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Turkish uranium suspects released

Police displayed the uranium Saturday.
Police displayed the uranium Saturday.

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ISTANBUL, Turkey (CNN) -- Turkish authorities Sunday released two men accused of attempting to smuggle a quantity of uranium, saying the amount in their possession was only a fraction of what officials originally estimated.

Turkish officials announced Saturday they had seized a box filled with nearly 35 pounds (15 kilograms) of uranium. But Muzaffer Dilek, the mayor of Sanliurfa, a Turkish city near the Turkey-Syria border, said Sunday that the material amounted to only 140 grams -- about five ounces.

The two men arrested with the material were released due to lack of evidence and have since disappeared, Dilek said.

The material is being taken to a nuclear research facility in Ankara to determine its composition, Turkey's Ministry of Internal Affairs said. That analysis was expected to be complete by Monday.

The men, who were riding in a taxi with the box, were stopped en route from Sanliurfa to the nearby city of Gazi Antep in southeastern Turkey, police said. The driver of the taxi was interviewed and released. Authorities displayed the material, which they said was worth $5 million and originated in the former Soviet Union, to reporters in Sanliurfa.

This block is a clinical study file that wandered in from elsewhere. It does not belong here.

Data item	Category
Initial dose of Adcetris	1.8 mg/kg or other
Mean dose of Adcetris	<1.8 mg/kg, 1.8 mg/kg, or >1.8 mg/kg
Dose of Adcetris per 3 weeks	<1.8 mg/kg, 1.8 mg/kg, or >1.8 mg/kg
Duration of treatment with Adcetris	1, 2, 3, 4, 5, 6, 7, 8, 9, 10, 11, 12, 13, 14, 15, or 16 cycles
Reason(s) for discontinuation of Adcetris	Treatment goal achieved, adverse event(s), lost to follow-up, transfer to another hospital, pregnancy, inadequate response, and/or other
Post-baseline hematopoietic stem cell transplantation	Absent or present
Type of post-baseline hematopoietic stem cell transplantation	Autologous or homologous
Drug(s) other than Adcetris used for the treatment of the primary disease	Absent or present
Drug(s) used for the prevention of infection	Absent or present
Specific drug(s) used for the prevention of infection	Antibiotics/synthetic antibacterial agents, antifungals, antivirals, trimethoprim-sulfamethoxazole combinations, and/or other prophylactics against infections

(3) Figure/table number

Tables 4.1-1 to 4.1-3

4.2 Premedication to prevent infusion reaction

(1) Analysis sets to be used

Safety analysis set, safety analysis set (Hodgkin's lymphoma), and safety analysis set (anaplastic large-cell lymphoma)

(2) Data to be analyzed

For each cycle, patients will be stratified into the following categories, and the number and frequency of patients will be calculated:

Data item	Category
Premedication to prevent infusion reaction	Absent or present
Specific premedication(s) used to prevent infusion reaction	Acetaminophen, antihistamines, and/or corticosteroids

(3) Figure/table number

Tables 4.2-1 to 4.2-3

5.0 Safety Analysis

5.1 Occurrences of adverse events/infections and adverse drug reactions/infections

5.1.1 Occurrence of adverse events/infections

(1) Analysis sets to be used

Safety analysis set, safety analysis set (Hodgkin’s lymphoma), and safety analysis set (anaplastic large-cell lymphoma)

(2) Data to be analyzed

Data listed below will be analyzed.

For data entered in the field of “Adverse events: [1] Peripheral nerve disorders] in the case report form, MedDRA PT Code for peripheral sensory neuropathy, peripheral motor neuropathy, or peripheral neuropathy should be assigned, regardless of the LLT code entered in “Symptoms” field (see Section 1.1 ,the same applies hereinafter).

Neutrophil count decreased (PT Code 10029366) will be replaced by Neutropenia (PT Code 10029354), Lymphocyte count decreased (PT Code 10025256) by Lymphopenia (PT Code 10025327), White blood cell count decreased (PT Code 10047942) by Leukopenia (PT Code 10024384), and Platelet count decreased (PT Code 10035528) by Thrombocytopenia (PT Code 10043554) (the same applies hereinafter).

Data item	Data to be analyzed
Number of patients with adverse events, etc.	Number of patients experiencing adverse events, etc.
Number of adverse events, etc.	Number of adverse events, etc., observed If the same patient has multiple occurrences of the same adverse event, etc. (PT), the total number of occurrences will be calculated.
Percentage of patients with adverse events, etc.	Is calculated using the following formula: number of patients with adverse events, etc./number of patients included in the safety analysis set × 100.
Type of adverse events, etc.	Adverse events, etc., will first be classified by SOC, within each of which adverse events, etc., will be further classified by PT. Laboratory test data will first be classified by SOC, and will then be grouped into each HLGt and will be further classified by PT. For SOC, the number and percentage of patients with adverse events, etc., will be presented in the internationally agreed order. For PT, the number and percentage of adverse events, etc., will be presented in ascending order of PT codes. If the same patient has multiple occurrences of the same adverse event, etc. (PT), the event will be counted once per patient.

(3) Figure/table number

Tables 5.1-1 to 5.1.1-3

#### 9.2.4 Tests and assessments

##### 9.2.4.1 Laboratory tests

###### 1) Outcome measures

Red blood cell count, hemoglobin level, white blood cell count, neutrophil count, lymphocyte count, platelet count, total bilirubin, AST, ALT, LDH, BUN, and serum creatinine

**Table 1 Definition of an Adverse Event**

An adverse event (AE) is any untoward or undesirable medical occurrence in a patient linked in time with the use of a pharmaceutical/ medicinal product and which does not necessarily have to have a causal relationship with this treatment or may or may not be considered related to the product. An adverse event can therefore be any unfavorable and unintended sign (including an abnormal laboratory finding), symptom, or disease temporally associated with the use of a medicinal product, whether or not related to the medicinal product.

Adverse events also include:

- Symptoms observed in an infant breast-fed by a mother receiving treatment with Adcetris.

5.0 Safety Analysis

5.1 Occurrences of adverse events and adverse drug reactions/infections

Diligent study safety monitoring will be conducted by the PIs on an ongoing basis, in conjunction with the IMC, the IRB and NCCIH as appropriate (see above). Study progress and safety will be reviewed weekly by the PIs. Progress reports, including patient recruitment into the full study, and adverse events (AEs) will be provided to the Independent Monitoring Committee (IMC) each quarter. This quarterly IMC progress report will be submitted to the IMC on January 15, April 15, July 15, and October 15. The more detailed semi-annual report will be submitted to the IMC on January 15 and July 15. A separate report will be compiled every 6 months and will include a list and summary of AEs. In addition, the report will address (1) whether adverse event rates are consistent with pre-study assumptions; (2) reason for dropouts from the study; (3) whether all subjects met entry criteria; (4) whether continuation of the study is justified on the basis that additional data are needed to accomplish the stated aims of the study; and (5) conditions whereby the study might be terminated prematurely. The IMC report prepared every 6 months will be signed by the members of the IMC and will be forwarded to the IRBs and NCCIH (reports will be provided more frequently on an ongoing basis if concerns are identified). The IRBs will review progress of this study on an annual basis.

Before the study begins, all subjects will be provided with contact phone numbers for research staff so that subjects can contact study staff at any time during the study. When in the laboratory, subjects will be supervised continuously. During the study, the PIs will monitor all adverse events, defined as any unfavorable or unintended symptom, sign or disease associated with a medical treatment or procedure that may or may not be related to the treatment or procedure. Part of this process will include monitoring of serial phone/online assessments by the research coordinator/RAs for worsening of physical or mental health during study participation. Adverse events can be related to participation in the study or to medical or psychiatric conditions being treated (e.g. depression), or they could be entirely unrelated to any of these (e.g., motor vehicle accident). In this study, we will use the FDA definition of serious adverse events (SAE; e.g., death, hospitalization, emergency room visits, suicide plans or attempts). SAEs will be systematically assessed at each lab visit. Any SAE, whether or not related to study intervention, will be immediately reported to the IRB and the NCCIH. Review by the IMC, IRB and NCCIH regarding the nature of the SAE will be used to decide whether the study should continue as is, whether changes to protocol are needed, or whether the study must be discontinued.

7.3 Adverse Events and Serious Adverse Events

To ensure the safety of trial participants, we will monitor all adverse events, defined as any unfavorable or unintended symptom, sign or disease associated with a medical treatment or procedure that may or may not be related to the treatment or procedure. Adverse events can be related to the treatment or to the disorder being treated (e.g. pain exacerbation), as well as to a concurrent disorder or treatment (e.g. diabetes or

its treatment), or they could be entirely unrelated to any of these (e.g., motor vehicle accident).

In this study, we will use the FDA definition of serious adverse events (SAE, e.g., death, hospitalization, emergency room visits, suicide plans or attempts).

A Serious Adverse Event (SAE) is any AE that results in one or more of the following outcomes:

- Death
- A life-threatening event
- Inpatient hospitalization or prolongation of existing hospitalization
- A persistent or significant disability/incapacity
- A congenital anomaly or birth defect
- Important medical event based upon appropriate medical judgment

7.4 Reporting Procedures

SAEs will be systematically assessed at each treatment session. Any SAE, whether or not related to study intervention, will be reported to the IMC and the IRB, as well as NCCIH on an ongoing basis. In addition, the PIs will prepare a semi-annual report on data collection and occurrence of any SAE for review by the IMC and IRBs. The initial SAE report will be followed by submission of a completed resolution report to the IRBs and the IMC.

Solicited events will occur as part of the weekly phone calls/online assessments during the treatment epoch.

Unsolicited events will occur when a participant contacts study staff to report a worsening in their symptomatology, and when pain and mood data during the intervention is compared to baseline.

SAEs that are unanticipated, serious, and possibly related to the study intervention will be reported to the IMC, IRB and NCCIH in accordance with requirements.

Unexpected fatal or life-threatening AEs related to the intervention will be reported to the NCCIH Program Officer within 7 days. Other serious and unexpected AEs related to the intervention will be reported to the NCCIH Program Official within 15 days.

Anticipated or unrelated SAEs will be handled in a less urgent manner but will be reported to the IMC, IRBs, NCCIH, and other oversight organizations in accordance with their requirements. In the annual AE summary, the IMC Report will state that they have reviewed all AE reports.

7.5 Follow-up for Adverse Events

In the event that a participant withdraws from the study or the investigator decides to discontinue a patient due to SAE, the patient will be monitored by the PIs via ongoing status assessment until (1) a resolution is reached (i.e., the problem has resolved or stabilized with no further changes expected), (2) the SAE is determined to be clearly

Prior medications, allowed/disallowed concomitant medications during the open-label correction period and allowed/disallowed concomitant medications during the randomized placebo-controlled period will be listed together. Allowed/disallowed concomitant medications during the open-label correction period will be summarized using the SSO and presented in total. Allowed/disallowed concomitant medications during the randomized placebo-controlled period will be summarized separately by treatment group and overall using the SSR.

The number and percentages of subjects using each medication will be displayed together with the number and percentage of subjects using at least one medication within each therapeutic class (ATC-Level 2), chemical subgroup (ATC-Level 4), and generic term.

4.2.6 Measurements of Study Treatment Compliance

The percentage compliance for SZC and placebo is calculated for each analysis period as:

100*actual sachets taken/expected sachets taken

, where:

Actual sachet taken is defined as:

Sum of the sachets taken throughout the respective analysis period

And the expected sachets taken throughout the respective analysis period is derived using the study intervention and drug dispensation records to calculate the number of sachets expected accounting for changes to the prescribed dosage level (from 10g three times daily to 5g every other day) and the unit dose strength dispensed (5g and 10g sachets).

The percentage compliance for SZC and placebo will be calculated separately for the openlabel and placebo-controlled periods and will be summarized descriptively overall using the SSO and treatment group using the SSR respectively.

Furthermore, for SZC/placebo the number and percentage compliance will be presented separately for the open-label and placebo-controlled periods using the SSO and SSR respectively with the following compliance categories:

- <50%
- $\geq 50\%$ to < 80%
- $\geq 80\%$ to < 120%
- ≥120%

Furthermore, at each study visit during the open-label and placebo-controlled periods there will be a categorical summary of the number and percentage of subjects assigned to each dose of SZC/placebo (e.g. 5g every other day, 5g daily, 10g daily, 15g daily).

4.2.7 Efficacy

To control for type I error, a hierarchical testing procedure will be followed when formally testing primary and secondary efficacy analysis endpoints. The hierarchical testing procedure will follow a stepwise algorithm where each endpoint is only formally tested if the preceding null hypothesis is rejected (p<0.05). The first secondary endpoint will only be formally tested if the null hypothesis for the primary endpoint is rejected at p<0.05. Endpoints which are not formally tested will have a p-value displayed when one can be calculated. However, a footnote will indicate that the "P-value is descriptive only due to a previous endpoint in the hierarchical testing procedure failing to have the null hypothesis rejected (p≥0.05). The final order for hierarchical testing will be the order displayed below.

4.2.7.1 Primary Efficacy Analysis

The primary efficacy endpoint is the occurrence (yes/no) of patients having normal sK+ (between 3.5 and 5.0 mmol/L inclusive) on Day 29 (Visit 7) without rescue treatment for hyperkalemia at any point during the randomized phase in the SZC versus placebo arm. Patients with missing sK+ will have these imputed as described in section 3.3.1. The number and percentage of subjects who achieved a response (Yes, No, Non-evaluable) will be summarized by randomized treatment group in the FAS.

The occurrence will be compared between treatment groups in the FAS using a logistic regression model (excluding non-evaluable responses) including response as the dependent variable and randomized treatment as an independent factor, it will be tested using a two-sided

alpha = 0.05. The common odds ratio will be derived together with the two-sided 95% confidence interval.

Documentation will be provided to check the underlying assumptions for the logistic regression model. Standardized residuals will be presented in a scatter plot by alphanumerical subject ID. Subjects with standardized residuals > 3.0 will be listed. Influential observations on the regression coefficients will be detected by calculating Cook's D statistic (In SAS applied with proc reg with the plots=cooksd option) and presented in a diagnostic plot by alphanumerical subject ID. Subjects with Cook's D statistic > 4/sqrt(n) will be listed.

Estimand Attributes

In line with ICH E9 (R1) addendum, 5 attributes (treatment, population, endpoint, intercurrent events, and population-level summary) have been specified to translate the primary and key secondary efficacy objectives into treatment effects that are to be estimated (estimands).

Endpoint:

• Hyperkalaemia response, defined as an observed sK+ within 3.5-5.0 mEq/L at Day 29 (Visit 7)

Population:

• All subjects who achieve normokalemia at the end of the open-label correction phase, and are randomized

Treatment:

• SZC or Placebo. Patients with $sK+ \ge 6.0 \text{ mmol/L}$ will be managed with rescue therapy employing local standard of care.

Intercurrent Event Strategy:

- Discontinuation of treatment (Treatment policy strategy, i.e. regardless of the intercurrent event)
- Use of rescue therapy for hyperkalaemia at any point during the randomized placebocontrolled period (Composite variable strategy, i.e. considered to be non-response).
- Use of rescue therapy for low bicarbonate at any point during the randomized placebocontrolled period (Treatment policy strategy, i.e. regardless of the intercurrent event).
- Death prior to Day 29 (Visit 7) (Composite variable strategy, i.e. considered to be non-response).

Turkish officials said they did not know whether the uranium was refined weapons-grade material or naturally occurring uranium, which would have to be refined before it could be used in a weapon. However, they said they did not believe the material posed a radiation danger.

U.S. officials and technical experts are in touch with Turkish authorities about the incident.

"If this is real, it is frightening," said a U.S. official familiar with the discussions. "But it is best now that we all look at this with a fair amount of skepticism until we know what it is that they have."

Former U.N. weapons inspector David Albright suggested the men could have been trying to swindle potential buyers. But he said investigators should try to determine both the source and the intended purchaser.

The U.S. official said such material "isn't exactly easy to come by" and added, "There are a lot of unscrupulous people out there who claim to be selling fissile material and weapons-grade material who turn out to be frauds. That is why until we know more I would be more skeptical than anything else. But we are hurrying to learn as much as we can."

-- CNN Senior White House Correspondent John King and Producer Fatih Turkmenoglu contributed to this report

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